The days of consumers spending their free time exclusively at a suburban mall is becoming a novelty of the past. However, consumers demand more from businesses including instant accessibility for optimal productivity and convenience. Retailers and property owners must respond by creating stylish, functional mixed-use destinations to meet these needs.
Lengthy and inefficient commutes propel housing sales in many urban areas. And, people who live and work in urban and suburban downtowns are less willing to battle traffic to outlying areas to shop.
Downtown Los Angeles' CBD will realize a 55% increase in housing stock within the next three years, primarily adding mid-level and executive housing. This creates the need for mixed-use urban infill projects offering retail, restaurants and entertainment closer to home.
Because land is scarce, developers, planners and architects are faced with the challenge of finding developable urban and suburban downtown sites and utilizing them to their maximum potential. Developers and architects challenge themselves to create such projects. They strive to take advantage of the built-in demographics of well-established, existing urban sites.
Chicago-based Urban Retail Properties Co. has a strong track record for urban infill development. Water Tower Place, on North Michigan Avenue in Chicago, opened in the mid-1970s with seven stores of stacked retail and hotel, office and residential components. Later, Urban developed Copley Place over the Massachusetts Turnpike in Boston's Back Bay, and 900 North Michigan in Chicago. These projects provide some of the highest investment returns of any mixed-use property in the nation.
The necessary base
“Critical mass — of office, residential and visitor markets — is the key to successful urban infill projects,” says Ross Glickman, president of leasing, Urban Retail Properties Co. “Developers cannot pioneer the concept of retail and office uses. In order to support the mixed-use office and residential components, there must be an existing base of people who live and work in the area. A strong visitor market of tourists and convention attendees is necessary to support the hotel component and make the whole project work.”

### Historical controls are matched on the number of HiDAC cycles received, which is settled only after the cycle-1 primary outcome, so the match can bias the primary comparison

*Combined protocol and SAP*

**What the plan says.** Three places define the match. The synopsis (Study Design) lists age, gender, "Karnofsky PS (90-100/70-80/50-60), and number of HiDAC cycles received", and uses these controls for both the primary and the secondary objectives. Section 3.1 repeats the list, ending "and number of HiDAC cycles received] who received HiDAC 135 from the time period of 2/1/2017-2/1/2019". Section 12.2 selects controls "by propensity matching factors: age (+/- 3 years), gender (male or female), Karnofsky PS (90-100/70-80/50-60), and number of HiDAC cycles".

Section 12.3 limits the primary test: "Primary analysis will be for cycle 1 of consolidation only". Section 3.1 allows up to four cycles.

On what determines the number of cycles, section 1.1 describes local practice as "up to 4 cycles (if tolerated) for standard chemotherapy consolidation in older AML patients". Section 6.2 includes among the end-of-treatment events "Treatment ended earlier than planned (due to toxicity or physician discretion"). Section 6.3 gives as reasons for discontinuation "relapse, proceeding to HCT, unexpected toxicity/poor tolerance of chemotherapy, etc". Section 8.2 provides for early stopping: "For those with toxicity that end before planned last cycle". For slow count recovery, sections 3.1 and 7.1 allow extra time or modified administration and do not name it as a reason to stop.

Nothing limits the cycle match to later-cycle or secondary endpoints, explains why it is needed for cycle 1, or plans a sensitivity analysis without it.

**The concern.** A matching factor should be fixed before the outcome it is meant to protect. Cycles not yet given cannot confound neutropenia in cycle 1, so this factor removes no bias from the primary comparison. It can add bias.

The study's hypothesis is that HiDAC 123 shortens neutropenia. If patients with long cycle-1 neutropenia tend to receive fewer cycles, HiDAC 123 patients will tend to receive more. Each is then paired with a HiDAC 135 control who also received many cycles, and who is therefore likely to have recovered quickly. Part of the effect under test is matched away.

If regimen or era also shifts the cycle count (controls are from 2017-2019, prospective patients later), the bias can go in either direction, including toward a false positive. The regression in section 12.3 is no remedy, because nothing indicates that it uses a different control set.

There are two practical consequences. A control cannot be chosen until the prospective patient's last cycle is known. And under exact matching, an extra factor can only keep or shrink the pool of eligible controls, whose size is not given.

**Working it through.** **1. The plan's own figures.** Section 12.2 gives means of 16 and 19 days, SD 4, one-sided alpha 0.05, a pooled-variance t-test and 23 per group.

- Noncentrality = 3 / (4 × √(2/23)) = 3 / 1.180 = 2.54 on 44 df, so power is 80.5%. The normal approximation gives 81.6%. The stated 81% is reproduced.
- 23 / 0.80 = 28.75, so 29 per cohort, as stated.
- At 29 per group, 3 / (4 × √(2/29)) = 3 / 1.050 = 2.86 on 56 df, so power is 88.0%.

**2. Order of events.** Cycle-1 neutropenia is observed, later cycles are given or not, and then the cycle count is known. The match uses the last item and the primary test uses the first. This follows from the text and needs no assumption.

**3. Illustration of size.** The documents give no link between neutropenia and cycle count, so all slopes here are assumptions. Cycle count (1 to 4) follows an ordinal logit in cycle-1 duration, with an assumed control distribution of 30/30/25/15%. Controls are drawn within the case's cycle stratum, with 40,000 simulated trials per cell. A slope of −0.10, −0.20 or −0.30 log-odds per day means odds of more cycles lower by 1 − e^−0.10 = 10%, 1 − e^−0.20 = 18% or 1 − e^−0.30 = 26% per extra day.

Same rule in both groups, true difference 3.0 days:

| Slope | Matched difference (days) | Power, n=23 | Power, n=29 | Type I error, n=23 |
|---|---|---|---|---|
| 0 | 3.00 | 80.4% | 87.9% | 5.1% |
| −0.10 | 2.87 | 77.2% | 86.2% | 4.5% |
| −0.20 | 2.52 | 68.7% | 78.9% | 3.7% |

Assembling potential infill parcels can be prohibitively expensive. Few projects can absorb the high land cost. When sufficient parking or transportation intercepts are added, local tenants may be willing to pay above market rents without city participation.
A city's financial participation helps ease this burden at times when cities have the fiscal incentives to assist developers through public/private partnerships, tax increment financing districts or other creative financing methods.
The financial success of these projects is convincing city leaders to invest in well-designed infill developments that offer the potential of new, long-term revenue streams to their general funds.
But what happens when cities can't or won't provide financial assistance for off-site improvements? Should the project simply be dismissed? The answer is no.
Creative thinking by developers, cities and planning professionals have structured several very successful infill projects around the country and many others are in the pipeline.
One popular solution is to enhance a project's allowable density, encouraging vertical and stacked projects. Stacked development encourages more on-site parking and street front retail if the city allows an increase to the existing floor to area ratio. For example, in Tempe, Arizona, HTH Group currently is working on a proposed five-story infill project consisting of a two-level ground floor department store and two stories of office space separated by three levels of parking.